Air Force Capt. Melaine Valentin, a T-38C instructor pilot from Laughlin Air Force Base, Texas, leveraged her lifelong passion for visual art when asked to design a morale patch for Air Education and Training Command’s 2019 Women’s Fly-In. Since the event, the patch’s popularity has grown so much that the company she worked with to get it manufactured now sells it on its website.
The patch, which depicts a female aviator in a helmet and mask along with the slogan “Fly Like a Girl,” was a great complement to the event’s focus on uniting USAF aviators from a variety of Air Force Specialty Codes to network with one another, assist the service with fitting gear to female proportions, and serving as aviation ambassadors to the next generation of would-be women aviators.
“Everyone’s always heard … the phrase, you ‘throw like a girl’ or like that kind of off-the-cuff response, and I thought it would be cool to kind of take that back,” she recalled of the patch’s origin story during a March 11 interview with Air Force Magazine. “And yeah, I fly like a girl—I’m awesome. …. so kind of just a fun patch that kind of conveyed … ‘I am a female aviator, and I love it,’ and kind of being proud of that whole idea.”
The Huntington Beach, Calif., native first reached out to the company Bomber Patches in order to get the patches made for the event, but the company subsequently started selling the patch on its website. As of press time, the patch was sold out.
According to Valentin, representation is the biggest hurdle women aviators face, so “having this tangible representation” of their ability to get behind the controls of an aircraft can also give women who never thought about a flying career as a possibility permission to envision such a future.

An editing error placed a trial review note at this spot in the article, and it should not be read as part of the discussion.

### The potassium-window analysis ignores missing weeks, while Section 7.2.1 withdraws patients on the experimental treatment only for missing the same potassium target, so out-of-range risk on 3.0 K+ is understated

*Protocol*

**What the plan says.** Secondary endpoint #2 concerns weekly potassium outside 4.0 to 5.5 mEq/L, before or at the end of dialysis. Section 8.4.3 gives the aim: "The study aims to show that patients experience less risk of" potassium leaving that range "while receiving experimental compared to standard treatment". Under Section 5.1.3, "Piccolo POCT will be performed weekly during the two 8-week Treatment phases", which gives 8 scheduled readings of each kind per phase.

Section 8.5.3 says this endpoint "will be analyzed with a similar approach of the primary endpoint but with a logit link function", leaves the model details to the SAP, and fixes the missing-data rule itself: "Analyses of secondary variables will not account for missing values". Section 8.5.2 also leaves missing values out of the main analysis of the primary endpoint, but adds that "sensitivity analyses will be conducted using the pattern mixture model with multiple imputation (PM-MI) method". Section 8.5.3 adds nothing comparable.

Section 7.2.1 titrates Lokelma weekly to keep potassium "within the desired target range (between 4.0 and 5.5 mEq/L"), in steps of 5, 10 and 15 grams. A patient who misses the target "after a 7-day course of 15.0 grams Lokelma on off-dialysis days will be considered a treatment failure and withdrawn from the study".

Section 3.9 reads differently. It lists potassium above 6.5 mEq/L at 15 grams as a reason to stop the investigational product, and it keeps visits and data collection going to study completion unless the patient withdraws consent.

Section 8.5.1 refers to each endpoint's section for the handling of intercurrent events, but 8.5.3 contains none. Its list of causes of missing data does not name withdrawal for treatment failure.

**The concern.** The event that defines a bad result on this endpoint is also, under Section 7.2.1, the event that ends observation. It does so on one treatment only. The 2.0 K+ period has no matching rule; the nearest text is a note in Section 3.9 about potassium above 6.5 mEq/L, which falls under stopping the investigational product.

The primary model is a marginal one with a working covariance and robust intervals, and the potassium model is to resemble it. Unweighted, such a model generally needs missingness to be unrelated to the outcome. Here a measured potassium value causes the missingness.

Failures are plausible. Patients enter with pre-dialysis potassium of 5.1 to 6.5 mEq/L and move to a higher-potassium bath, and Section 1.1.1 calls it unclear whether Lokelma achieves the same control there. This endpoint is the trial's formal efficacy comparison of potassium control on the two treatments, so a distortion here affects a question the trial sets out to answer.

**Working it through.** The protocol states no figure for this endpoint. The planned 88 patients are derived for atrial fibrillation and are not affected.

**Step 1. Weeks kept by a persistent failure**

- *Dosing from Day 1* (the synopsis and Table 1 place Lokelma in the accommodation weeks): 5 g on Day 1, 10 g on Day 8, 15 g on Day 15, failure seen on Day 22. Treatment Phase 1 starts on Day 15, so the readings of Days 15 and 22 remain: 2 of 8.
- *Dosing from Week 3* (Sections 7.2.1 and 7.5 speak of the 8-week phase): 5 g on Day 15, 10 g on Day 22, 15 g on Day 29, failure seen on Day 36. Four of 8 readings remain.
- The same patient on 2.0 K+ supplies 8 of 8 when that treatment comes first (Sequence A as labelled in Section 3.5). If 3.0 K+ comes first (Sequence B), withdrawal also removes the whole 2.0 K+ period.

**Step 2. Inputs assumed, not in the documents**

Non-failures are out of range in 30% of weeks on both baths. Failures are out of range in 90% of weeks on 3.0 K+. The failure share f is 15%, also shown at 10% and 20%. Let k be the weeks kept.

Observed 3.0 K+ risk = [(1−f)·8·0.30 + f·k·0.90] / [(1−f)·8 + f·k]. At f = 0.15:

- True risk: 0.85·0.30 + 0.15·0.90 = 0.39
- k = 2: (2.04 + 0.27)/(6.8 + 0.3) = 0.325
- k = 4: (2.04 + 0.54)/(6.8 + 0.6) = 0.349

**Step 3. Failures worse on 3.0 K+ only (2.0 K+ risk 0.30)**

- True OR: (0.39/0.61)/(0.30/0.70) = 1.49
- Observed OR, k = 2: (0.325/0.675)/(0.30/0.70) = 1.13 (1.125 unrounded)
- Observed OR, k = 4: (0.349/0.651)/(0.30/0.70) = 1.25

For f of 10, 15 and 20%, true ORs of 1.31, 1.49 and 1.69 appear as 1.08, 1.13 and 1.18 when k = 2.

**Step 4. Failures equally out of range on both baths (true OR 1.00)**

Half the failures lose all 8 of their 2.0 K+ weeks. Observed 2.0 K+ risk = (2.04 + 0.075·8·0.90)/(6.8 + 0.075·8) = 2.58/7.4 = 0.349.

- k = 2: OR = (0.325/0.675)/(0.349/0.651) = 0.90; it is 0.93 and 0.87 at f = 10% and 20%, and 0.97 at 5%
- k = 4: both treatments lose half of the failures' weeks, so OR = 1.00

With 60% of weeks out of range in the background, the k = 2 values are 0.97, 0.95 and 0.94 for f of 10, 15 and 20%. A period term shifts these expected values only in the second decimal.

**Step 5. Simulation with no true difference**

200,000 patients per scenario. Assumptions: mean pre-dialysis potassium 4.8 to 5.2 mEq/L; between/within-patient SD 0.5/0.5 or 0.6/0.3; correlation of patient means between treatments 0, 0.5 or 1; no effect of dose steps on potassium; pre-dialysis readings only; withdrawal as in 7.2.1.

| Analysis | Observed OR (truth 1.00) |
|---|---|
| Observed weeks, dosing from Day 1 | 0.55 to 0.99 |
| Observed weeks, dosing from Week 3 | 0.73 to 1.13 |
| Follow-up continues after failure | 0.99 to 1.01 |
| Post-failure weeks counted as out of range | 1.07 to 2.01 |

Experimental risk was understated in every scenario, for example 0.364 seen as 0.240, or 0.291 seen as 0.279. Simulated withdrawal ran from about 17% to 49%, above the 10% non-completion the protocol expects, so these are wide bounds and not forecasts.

“This is an example,” she said. “This is a dream that you can have.”
Valentin said Airmen who feel inspired to design a morale patch or challenge coin should be proactive about it and have “the initiative to have a vision and kind of go out and just make the change you want to see in the world.”
“But then on top of that, the avenues that I’ve used, there’s a couple patches of companies out there that you can contact and kind of help you on that journey, and all of ‘em are great,” she added. “They’ll be really helpful to take your vision and transition it to an actual tangible, physical piece of patch or coin or something so that you can kind of start on that journey.”
And the first steps need not be sophisticated, she said.
Her initial designs were drawings on paper, but she’s since begun drafting designs on “an iPad, so it’s a little bit easier of a digital medium to pass” the renderings onto would-be manufacturers.
And while the 2016 U.S. Air Force Academy graduate majored in history, she said art has been a mainstay for her since childhood.
“I wanted to be an artist ever since I could hold a pencil, my mom said,” she told the magazine. “I have constantly been drawing and sketching, and when … in class, I was doodling, so that kind of has been a constant pillar in my life. It’s my love, my art, or my hobby—I do it all the time.”
As she got older, she just set out to find ways to balance that passion with her education and career, she said.
Valentin encouraged fellow artists who might have military aspirations, but also doubts about how those passions might fit together, to go for it.
“The Air Force needs people who think, like every different way possible, right?” she said. “… A more diverse force makes us a much more lethal force, so we need people who are more artistic than others, and we need people who are more analytical, and we need people who see the world in different ways. And so the Air Force needs every single one of those people.”